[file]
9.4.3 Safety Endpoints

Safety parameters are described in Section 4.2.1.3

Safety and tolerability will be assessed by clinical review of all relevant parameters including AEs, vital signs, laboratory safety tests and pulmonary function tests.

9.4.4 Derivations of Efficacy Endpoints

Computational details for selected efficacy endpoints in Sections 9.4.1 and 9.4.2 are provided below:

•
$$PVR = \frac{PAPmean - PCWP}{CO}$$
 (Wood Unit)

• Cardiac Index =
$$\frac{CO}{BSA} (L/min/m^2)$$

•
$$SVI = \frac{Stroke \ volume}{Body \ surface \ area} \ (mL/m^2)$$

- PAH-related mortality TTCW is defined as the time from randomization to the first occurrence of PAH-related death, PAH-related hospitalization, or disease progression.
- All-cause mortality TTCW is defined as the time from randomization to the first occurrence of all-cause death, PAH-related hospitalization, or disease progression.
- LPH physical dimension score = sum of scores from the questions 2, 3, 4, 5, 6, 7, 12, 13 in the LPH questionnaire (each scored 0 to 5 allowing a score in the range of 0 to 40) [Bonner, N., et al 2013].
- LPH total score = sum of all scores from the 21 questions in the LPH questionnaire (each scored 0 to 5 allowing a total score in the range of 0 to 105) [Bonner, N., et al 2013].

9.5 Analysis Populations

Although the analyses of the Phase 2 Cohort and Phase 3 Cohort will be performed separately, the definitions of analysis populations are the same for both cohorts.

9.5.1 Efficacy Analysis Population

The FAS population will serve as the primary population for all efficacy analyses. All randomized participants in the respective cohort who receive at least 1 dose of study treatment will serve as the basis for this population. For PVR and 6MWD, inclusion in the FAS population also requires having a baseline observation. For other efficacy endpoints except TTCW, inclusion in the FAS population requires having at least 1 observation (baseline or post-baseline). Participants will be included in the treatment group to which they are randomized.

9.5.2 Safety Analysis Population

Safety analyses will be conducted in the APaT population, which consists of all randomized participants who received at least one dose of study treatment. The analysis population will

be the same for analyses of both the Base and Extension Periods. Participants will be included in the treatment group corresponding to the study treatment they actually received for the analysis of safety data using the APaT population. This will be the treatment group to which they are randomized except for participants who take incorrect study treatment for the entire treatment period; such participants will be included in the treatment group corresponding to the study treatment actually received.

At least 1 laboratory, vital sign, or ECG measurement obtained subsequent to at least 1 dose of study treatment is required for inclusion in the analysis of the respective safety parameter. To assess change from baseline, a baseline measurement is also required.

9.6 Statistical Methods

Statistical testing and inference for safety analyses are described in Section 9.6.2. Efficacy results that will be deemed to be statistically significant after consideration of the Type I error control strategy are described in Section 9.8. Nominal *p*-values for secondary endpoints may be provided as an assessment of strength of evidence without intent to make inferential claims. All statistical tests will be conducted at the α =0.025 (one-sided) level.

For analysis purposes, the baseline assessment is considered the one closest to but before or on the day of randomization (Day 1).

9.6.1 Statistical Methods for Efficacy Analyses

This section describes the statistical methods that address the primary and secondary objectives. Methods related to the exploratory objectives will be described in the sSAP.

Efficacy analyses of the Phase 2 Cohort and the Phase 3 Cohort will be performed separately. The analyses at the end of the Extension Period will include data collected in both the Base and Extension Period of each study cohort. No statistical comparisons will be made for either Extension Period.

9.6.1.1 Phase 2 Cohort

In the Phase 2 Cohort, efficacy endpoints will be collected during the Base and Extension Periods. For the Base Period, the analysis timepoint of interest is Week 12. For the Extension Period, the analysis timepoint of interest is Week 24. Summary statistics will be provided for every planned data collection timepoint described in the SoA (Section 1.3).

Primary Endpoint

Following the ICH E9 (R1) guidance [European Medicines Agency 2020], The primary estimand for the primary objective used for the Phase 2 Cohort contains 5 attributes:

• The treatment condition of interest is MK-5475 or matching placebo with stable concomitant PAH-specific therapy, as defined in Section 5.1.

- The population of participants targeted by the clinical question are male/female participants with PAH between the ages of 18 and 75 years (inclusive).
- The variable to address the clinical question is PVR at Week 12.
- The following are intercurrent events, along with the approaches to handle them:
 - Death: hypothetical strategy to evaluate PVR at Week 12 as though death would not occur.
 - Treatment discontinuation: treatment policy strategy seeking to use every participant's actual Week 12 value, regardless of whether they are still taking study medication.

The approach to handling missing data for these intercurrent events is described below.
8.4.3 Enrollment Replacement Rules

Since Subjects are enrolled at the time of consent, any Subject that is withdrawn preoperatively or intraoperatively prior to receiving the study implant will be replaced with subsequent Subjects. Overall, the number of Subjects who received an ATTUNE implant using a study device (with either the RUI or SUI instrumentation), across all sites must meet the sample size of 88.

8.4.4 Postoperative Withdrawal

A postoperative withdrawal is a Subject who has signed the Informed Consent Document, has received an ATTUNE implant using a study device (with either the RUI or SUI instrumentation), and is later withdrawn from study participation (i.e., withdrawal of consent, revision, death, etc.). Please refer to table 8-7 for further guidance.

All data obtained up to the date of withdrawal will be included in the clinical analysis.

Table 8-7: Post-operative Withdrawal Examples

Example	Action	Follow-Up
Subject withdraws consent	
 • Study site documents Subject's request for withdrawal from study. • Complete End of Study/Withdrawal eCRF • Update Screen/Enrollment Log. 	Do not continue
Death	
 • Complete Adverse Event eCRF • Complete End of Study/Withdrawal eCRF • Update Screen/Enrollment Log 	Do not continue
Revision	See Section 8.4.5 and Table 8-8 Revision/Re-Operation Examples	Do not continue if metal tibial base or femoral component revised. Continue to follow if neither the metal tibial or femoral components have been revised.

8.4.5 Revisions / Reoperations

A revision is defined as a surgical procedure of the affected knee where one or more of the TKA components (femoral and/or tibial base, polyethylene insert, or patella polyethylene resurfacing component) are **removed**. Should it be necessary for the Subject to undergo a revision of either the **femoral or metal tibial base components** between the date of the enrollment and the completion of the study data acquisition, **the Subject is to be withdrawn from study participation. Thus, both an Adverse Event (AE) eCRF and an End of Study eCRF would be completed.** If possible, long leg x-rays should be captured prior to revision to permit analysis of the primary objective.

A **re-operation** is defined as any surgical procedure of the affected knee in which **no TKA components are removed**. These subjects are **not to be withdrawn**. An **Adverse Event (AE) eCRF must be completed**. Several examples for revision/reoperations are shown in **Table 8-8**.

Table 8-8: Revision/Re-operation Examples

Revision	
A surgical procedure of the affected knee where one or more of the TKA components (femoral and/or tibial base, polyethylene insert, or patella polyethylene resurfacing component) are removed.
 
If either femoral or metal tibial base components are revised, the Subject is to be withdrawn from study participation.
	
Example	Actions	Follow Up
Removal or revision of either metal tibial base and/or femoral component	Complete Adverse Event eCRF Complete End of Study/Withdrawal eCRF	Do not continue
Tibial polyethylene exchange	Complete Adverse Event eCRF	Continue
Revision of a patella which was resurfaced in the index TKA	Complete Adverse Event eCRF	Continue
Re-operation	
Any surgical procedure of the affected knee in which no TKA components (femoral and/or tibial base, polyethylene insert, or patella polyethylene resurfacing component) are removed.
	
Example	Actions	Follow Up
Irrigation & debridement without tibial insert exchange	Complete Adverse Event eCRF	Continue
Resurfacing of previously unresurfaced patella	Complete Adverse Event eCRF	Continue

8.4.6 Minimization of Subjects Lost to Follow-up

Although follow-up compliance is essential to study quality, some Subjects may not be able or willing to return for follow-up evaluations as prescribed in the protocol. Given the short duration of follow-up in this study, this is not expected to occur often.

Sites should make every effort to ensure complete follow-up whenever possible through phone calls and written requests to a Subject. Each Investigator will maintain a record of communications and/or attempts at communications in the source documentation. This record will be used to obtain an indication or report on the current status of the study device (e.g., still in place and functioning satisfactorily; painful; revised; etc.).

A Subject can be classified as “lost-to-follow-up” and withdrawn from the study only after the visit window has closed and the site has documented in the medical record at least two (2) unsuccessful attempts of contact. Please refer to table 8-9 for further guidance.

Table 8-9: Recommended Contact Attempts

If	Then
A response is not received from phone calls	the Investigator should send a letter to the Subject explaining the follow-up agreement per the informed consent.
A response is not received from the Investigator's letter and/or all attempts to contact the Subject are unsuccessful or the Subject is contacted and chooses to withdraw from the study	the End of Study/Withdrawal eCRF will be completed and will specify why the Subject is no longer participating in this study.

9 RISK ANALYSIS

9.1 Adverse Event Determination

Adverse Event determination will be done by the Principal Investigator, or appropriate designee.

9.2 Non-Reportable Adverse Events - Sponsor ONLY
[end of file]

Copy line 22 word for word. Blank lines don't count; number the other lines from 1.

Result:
Safety analyses will be conducted in the APaT population, which consists of all randomized participants who received at least one dose of study treatment. The analysis population will